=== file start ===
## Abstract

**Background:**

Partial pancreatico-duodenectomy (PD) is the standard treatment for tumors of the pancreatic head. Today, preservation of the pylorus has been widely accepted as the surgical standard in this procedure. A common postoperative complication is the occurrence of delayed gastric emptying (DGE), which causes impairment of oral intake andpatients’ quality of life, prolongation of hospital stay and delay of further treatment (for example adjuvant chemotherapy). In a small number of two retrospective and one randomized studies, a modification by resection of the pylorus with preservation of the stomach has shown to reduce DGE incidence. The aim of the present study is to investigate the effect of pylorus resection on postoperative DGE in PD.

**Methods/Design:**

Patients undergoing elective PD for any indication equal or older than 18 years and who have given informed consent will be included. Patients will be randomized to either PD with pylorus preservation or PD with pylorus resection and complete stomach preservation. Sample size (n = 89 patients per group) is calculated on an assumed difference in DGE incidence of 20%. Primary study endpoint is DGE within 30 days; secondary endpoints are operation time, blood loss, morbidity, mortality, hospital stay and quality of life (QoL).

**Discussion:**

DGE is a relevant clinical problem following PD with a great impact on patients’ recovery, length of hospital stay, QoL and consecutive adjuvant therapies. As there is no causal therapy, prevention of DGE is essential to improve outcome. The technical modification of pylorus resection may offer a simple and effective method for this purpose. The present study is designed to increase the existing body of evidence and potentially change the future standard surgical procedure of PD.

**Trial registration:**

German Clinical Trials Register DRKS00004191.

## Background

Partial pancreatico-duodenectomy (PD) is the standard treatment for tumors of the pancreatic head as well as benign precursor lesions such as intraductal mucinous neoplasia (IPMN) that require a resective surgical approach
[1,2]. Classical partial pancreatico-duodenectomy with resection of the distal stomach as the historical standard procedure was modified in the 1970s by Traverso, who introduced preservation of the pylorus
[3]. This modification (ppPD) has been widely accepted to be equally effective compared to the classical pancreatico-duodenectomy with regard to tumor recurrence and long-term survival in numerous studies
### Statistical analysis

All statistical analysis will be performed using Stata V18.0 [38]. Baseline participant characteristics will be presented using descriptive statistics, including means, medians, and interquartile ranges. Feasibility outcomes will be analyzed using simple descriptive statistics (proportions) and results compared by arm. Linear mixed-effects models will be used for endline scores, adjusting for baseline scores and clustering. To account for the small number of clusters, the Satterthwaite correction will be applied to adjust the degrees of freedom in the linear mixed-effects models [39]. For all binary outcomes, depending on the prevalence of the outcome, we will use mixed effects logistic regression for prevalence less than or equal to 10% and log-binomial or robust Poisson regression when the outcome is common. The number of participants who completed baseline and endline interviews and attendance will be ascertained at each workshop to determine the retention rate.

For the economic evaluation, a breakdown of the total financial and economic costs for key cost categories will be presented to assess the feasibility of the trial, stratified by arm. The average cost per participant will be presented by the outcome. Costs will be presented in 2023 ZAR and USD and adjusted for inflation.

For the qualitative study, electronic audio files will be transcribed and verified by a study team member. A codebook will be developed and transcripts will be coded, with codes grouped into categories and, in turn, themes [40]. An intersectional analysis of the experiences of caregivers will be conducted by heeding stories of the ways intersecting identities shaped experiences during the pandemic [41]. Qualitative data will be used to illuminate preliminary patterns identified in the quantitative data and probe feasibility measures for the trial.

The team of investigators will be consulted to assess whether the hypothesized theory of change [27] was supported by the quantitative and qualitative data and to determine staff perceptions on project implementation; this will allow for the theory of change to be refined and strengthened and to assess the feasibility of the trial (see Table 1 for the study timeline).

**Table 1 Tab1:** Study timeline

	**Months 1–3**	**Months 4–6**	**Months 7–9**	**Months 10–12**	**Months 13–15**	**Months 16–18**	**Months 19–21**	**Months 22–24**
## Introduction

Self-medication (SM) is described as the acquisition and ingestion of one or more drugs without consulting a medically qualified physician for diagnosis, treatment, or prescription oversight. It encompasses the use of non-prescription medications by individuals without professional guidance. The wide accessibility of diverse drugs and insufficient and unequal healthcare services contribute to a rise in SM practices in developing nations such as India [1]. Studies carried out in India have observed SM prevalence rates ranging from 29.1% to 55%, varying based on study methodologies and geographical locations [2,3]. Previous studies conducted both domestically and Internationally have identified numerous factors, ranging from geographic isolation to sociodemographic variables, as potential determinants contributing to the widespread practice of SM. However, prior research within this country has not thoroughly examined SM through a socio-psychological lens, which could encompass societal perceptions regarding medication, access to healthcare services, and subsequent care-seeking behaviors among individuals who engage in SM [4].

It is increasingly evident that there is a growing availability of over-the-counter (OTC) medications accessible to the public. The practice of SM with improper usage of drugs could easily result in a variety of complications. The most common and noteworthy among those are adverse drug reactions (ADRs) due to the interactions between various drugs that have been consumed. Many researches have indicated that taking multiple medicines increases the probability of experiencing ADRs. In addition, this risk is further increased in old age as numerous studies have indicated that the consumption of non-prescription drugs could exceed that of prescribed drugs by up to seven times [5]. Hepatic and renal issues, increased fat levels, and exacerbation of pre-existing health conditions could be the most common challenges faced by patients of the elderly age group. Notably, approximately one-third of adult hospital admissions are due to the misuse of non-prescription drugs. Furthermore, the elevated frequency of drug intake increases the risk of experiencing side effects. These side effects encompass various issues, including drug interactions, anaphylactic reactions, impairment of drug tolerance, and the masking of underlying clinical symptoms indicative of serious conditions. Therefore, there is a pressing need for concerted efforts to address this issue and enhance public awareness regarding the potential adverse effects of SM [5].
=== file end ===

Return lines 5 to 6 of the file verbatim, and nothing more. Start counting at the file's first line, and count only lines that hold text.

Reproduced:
Patients undergoing elective PD for any indication equal or older than 18 years and who have given informed consent will be included. Patients will be randomized to either PD with pylorus preservation or PD with pylorus resection and complete stomach preservation. Sample size (n = 89 patients per group) is calculated on an assumed difference in DGE incidence of 20%. Primary study endpoint is DGE within 30 days; secondary endpoints are operation time, blood loss, morbidity, mortality, hospital stay and quality of life (QoL).

**Discussion:**